Larry Bird Locked Down the Indiana Pacers Head Coaching Job After 1 Brief Meeting

Larry Bird dispelled the notion early on that you need to have elite athleticism to succeed in the NBA. The Boston Celtics star became a 10-time All-NBA selection and three-time MVP while also winning three championships. He also proved that superstar players can become successful head coaches.

Several years after his playing career ended, Bird became the head coach of the Indiana Pacers. And as you might expect, it didn’t take long for Larry Legend to prove he was the right man for the job.

Few coaches were better players than Larry Bird

Former Indiana Pacers head coach Larry Bird speaking to the media at his introductory press conference.
Coach Larry Bird of the Indiana Pacers speaks to reporters during a press conference in Indianapolis, Indiana. | Matthew Stockman / Allsport

Among the list of NBA head coaches, Bird’s resume from his playing days is better than nearly all of them. Only Magic Johnson, Bill Russell, and Isiah Thomas can compare to the Celtics great turned Pacers head coach.

Bird made 12 All-Star Games in his 13-year career. The lone exception came in 1988-89, when Larry was only able to muster six games the entire season after having bone spurs removed from both of his heels. He also earned three All-Defense honors in his illustrious career.

When Bird called it quits after the 1991-92 season, he left with career averages of 24.3 points, 10.0 rebounds, and 6.3 assists. He managed to shoot 37.6% from three, including six seasons of 40% or better. He remains second all-time in Celtics history for win shares, trailing the 11-time champion Russell.

The Indiana Pacers wanted to hire Larry Bird after one meeting

The Pacers had a successful run throughout the early 1990s, making seven consecutive trips to the postseason. But after a 39-43 record in 1996-97, Larry Brown resigned after four seasons on the job. Meanwhile, president and general manager Donnie Walsh was already contacting Bird even before Brown’s resignation came through.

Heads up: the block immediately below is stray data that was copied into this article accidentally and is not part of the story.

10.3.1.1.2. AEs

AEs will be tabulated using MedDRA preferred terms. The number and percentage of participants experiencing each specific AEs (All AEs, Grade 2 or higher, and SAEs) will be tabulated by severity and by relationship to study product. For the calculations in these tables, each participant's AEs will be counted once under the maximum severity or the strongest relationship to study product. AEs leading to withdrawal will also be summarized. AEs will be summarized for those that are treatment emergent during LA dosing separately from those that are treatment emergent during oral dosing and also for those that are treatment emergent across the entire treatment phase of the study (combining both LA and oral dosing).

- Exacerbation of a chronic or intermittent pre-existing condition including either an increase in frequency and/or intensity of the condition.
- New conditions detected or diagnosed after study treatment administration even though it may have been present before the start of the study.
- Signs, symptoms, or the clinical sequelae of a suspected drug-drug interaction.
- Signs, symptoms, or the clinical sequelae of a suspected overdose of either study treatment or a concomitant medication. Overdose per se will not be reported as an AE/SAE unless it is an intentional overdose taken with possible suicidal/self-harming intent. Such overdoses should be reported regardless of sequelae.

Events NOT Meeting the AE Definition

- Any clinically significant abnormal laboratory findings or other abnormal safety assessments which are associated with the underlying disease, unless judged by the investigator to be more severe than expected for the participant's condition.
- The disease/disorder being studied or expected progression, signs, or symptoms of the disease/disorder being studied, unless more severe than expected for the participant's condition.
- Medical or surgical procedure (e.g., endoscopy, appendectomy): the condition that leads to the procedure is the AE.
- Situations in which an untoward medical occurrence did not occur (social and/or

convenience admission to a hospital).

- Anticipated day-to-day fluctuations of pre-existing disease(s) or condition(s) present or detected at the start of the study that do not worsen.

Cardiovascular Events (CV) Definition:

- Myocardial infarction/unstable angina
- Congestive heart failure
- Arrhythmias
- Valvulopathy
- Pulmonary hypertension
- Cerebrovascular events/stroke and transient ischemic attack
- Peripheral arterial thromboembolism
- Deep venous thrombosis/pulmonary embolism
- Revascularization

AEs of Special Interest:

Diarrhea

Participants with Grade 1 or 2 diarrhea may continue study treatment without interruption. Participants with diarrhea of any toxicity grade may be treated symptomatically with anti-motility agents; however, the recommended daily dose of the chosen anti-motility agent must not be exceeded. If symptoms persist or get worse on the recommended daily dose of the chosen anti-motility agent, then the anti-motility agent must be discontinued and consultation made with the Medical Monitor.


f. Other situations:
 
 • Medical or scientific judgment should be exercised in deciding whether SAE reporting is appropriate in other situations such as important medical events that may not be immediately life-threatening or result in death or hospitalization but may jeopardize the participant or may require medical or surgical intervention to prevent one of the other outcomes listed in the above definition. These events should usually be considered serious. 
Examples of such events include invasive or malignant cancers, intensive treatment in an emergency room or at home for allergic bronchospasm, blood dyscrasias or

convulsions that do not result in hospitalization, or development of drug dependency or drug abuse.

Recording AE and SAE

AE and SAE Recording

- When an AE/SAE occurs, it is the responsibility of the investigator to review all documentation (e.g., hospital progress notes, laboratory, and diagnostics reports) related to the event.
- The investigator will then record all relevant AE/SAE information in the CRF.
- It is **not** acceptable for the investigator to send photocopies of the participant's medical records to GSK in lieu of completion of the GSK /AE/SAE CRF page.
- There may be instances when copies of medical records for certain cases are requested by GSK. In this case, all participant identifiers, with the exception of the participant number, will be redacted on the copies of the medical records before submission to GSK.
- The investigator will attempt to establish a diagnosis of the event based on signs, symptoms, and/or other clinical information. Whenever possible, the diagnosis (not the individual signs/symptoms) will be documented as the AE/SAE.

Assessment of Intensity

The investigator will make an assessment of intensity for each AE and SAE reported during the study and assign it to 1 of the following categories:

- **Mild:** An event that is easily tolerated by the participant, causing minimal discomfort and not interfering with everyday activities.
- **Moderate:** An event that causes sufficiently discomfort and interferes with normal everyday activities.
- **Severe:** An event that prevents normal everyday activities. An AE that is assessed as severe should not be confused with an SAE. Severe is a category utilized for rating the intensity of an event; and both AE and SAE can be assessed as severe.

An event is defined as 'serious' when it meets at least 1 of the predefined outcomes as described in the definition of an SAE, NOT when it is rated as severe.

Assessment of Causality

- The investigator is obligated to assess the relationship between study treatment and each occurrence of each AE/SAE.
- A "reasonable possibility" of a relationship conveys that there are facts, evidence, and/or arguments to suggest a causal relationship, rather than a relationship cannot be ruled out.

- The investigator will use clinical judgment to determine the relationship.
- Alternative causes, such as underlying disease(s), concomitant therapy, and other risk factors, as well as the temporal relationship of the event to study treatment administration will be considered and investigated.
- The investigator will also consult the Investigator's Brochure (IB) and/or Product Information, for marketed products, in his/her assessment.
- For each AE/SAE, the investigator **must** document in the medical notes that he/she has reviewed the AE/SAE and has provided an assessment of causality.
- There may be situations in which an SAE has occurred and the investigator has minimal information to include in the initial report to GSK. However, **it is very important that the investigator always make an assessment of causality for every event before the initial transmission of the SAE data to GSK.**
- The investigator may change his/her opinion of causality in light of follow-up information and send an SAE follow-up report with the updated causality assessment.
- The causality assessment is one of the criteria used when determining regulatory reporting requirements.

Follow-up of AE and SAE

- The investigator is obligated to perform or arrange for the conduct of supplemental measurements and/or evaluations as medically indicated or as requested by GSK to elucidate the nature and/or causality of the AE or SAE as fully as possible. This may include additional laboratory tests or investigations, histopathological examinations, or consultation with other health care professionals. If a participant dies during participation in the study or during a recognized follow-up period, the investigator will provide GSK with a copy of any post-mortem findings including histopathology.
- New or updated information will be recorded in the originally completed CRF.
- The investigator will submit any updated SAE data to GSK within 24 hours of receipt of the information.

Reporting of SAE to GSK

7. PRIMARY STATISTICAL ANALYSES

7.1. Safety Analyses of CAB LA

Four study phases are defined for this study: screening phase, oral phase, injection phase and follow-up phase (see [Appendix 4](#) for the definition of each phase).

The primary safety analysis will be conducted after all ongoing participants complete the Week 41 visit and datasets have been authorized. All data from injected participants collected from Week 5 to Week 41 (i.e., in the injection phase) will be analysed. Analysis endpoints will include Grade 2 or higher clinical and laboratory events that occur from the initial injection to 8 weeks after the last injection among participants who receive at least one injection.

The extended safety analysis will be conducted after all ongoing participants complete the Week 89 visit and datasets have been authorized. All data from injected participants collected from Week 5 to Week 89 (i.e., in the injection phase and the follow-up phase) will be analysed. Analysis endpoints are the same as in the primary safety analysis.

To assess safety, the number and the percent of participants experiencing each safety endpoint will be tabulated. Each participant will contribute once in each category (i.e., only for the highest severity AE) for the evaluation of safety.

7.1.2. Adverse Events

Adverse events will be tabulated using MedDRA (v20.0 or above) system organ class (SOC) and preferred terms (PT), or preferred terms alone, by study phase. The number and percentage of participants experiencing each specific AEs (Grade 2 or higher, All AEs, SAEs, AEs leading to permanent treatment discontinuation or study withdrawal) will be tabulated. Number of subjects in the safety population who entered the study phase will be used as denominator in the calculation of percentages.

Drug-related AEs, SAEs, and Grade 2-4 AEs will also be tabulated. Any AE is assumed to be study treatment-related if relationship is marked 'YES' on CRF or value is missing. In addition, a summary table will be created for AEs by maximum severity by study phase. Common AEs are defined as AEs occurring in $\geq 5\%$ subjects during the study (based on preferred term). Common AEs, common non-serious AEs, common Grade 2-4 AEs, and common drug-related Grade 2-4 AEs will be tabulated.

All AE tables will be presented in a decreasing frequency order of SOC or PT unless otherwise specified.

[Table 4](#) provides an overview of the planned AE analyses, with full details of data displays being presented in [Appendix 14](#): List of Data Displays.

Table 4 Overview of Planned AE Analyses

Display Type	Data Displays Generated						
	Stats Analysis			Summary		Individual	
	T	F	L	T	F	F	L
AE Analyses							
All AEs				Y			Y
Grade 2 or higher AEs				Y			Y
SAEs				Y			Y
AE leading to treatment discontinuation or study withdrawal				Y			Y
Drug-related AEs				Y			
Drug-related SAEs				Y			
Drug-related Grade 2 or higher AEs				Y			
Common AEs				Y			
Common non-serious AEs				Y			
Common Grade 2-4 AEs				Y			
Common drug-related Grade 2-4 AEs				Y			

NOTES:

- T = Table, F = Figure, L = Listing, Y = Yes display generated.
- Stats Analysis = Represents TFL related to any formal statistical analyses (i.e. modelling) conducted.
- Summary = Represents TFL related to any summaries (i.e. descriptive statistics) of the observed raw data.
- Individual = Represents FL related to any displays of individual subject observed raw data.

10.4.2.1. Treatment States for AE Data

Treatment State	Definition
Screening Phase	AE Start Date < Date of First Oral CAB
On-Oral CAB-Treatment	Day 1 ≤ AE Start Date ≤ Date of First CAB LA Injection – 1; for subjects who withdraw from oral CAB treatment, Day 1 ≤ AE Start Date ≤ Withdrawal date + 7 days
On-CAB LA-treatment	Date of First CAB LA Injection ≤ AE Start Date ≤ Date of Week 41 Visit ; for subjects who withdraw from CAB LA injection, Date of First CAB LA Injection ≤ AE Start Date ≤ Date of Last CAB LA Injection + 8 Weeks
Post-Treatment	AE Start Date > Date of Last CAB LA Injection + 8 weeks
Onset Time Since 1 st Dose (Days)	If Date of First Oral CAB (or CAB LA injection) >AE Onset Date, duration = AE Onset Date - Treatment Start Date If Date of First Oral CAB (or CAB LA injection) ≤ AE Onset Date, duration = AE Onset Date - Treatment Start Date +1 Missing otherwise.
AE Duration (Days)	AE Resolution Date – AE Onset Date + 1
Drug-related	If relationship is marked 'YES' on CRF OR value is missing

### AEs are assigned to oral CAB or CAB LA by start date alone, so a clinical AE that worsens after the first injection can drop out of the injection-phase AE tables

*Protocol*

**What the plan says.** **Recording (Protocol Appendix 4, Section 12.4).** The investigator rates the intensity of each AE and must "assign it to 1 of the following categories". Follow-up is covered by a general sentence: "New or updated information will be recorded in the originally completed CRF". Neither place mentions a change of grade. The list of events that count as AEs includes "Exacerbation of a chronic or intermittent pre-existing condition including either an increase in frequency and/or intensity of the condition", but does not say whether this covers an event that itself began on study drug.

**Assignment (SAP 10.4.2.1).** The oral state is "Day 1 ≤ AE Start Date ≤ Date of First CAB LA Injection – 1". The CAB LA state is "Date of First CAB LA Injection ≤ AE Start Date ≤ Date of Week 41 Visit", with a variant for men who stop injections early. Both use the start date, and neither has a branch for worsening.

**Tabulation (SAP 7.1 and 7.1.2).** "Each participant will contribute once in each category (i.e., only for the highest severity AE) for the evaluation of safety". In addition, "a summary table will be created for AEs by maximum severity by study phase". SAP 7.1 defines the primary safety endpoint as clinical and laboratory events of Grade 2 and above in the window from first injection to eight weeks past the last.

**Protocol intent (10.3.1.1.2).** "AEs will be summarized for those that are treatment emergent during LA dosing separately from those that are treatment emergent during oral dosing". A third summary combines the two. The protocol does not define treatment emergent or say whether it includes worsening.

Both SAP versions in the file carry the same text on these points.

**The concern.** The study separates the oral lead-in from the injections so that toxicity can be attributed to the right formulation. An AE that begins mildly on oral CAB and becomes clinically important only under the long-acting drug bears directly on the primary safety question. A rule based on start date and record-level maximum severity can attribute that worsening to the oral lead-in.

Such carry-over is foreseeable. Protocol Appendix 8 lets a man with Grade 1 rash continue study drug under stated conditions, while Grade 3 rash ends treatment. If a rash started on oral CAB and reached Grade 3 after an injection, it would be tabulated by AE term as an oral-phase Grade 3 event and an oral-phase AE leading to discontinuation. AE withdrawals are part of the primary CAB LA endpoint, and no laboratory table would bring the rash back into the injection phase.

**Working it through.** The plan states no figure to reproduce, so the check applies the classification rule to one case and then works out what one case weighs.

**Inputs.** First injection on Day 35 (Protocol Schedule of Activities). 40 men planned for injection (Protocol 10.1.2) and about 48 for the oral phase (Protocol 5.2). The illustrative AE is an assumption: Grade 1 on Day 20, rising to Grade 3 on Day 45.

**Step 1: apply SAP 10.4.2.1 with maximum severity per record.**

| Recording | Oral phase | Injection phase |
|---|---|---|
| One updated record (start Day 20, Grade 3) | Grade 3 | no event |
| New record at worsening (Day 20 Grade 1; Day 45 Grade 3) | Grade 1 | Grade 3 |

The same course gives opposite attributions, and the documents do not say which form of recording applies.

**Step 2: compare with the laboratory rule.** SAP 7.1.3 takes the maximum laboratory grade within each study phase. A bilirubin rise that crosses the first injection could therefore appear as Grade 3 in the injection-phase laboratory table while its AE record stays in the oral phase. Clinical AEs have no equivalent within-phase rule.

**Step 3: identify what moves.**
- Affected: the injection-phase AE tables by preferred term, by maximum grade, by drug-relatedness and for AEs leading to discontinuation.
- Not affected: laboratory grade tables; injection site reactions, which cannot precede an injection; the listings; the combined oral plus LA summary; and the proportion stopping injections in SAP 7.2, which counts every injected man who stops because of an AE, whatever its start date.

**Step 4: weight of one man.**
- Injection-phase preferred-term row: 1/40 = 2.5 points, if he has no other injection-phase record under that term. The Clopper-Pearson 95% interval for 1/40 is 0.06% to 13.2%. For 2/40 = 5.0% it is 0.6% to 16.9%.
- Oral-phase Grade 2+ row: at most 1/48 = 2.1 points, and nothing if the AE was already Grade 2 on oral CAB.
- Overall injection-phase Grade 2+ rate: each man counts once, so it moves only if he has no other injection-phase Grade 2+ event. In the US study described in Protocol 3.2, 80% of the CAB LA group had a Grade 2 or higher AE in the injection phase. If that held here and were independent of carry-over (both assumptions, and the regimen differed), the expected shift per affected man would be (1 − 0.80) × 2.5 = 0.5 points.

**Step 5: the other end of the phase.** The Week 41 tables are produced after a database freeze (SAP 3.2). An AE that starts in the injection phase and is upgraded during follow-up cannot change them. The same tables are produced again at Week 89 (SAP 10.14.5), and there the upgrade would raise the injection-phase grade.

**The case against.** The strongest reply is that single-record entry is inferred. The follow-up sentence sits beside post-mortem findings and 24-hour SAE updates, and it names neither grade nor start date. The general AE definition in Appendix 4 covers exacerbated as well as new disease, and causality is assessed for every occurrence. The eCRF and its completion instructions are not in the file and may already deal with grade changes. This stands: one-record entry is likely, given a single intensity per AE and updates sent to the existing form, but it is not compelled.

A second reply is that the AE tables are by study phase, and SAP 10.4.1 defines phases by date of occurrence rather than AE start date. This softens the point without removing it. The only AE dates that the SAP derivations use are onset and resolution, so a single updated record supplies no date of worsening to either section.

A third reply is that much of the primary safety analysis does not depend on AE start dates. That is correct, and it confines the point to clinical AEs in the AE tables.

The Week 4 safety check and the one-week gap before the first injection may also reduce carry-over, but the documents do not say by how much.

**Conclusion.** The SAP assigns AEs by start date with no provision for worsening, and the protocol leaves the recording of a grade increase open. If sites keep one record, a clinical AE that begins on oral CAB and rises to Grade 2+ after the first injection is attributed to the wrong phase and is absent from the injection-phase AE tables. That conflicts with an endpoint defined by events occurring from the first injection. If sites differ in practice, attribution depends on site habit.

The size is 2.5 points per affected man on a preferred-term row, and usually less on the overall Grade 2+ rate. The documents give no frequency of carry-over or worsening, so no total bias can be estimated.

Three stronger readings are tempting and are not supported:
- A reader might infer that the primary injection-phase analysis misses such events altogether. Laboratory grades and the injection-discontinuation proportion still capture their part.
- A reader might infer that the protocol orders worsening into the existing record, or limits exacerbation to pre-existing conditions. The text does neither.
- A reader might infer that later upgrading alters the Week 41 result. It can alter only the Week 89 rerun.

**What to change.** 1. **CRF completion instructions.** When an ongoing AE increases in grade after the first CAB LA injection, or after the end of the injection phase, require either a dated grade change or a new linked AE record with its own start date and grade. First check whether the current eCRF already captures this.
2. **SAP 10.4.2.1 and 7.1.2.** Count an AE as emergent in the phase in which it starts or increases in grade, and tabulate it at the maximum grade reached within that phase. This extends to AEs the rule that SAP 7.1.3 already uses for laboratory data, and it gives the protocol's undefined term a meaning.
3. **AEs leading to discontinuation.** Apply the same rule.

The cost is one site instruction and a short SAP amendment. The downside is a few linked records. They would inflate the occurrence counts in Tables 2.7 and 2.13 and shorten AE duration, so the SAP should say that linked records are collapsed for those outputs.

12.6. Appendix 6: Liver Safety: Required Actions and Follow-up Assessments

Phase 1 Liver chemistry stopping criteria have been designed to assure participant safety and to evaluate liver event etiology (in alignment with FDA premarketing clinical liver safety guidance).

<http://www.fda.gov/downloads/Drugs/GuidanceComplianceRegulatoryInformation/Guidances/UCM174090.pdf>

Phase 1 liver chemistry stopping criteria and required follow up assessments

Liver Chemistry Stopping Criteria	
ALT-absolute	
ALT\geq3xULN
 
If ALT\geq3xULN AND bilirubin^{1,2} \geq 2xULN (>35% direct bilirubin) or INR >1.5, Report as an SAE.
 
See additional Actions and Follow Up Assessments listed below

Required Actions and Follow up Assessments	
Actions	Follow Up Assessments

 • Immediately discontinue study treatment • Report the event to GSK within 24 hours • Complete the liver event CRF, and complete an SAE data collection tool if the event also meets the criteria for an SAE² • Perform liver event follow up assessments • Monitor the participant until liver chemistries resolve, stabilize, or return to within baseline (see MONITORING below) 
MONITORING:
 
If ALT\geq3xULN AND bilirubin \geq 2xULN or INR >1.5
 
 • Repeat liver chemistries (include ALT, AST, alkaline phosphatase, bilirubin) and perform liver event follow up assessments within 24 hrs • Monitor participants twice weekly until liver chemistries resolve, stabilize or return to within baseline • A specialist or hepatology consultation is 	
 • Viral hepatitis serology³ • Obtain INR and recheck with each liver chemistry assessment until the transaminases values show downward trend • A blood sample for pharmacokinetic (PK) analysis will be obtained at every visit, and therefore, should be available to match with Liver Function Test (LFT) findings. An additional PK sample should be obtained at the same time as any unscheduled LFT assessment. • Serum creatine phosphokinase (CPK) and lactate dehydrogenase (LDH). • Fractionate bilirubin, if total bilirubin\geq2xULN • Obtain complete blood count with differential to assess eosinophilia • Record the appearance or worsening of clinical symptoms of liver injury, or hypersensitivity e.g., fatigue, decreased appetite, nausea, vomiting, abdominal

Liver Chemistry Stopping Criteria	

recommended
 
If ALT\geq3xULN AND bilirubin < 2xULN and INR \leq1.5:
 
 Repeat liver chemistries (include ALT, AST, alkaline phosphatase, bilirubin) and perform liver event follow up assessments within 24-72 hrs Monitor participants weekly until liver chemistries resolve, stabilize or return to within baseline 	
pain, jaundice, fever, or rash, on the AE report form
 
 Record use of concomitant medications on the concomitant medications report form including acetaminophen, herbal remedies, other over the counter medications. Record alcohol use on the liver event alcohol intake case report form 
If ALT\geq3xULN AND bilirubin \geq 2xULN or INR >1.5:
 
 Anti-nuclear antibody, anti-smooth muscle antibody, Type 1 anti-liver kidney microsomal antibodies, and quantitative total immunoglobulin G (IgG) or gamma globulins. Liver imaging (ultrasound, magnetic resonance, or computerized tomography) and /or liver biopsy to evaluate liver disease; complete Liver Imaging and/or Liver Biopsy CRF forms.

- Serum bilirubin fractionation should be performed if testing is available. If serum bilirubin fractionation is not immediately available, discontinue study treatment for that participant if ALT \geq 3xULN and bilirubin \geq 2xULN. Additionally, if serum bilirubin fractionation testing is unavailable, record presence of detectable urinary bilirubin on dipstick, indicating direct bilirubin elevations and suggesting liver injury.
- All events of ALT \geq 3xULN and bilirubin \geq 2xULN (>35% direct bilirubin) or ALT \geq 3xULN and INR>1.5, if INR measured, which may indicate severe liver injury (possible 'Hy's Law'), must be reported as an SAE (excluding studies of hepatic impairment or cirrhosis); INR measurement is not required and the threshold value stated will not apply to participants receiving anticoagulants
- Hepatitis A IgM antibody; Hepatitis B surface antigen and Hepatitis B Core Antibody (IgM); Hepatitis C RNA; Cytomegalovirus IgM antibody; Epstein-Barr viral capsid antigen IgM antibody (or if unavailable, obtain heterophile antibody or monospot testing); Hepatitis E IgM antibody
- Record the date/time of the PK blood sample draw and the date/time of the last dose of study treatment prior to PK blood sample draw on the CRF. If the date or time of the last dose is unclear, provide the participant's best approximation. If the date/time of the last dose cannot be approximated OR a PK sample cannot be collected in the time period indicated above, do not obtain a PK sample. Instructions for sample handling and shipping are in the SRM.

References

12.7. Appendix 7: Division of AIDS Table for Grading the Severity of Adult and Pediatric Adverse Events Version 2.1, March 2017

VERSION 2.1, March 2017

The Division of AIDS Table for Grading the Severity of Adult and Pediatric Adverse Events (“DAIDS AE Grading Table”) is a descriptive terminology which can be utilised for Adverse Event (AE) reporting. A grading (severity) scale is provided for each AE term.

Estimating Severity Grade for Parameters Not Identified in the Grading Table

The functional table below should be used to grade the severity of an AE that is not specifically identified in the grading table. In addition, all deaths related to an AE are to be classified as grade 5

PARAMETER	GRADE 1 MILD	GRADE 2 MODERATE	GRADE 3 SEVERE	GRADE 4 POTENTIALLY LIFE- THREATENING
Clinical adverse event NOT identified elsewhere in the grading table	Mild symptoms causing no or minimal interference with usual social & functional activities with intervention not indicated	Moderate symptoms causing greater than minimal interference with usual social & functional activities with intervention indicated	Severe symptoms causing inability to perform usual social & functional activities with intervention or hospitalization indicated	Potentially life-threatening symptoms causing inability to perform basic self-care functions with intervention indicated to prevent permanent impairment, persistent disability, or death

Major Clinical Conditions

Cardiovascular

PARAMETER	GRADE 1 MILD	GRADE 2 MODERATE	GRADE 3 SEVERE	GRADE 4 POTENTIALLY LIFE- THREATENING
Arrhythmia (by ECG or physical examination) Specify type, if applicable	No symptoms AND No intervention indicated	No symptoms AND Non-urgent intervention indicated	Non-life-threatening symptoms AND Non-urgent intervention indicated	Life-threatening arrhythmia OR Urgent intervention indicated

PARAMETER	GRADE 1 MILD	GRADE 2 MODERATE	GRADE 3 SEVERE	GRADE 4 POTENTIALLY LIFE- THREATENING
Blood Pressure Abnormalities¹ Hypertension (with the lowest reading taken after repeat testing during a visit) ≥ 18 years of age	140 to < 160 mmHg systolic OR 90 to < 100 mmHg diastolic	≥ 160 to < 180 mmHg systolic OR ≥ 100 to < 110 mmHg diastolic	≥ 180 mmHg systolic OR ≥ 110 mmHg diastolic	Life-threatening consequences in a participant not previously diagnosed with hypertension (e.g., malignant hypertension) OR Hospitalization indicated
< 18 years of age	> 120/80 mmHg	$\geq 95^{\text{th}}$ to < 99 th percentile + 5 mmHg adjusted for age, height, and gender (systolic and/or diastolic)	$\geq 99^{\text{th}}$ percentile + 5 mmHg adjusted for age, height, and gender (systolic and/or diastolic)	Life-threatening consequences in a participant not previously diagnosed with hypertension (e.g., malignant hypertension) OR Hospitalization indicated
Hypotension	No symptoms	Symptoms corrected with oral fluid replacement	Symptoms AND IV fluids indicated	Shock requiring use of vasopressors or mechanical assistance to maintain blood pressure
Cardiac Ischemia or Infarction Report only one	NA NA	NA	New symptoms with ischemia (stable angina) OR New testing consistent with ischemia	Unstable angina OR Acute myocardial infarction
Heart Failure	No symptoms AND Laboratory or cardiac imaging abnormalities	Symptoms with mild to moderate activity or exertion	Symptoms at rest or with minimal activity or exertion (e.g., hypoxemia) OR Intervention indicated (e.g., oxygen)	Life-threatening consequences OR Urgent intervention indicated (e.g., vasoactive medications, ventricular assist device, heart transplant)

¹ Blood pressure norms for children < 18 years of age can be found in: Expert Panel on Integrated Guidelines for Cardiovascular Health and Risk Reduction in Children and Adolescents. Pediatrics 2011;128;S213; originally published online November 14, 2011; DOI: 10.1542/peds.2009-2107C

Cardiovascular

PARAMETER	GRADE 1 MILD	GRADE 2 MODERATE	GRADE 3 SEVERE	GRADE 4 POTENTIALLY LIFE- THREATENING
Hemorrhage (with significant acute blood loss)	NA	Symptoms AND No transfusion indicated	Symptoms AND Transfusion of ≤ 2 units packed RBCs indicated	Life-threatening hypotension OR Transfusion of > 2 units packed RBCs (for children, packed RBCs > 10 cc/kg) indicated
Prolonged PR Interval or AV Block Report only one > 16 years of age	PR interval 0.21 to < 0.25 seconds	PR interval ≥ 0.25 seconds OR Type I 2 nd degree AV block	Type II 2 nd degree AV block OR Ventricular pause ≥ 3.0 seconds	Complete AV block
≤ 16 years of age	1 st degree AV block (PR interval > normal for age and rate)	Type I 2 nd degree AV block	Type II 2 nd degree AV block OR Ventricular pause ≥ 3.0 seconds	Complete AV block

Walsh was enamored with the idea of Bird, a native of French Lick and alum of Indiana State, coming home to coach. However, there were a couple of hurdles. One, the 40-year-old Bird had never coached at any level before. And two, save for passing handshakes, Walsh and Bird had never actually met.

Still, the Celtics’ special assistant was interested enough to talk to Walsh about the opening. And it didn’t take long for the Pacers GM to decide Larry Legend was the guy for the job (h/t: New York Times).

“We met at the Final Four [in Indianapolis] in March. After an hour and a half, he was the only guy I wanted. Everything he told me, that’s what he did.

He said he would get them in better condition, and that’s what he did. He said he didn’t like lateness, and he would be strict, and that’s what he did. He said he would delegate authority to good coaches, and that’s what he did. He also told me that he believed in preparing his team and letting them play, and that’s what he did. He knew the team and he knew what it lacked.”

Donnie Walsh

Bird and Walsh’s meeting came at the end of March. By May 9, Bird was officially announced as the next head coach of the Pacers.

Bird’s coaching career was brief but excellent

From the jump, Larry knew his time on the bench would be brief. Bird planned on coaching for three seasons before moving on to greener pastures. And that’s exactly what he did, but not before leading the Pacers on a productive three-year run.

“Larry established things and stayed with them,” Walsh once told the Boston Herald. “He had practice the same time every time. Our team left for the plane [at] the same time every time. … It created a routine, and the players, without even knowing it, started playing like that. He made them understand what they had to do and he made them do it by habit — and that carried over onto the floor in games. They knew what to do.”

In his first season, Bird took a 39-43 team on the decline and turned them into a 58-24 powerhouse that came one game short of beating the Chicago Bulls in the Eastern Conference Finals. The Pacers made it back to the ECF the following year but fell in six games to the New York Knicks. Then in his third and final season as the coach, Larry Legend guided the 56-26 Indiana Pacers to the NBA Finals, which ended in a six-game loss to the Los Angeles Lakers.

If Bird decided to remain the coach for longer than three years, the Pacers could have won their first NBA championship. But even if it was just three years, hiring the great Larry Bird worked out swimmingly for Walsh.

All statistics courtesy of Basketball Reference.

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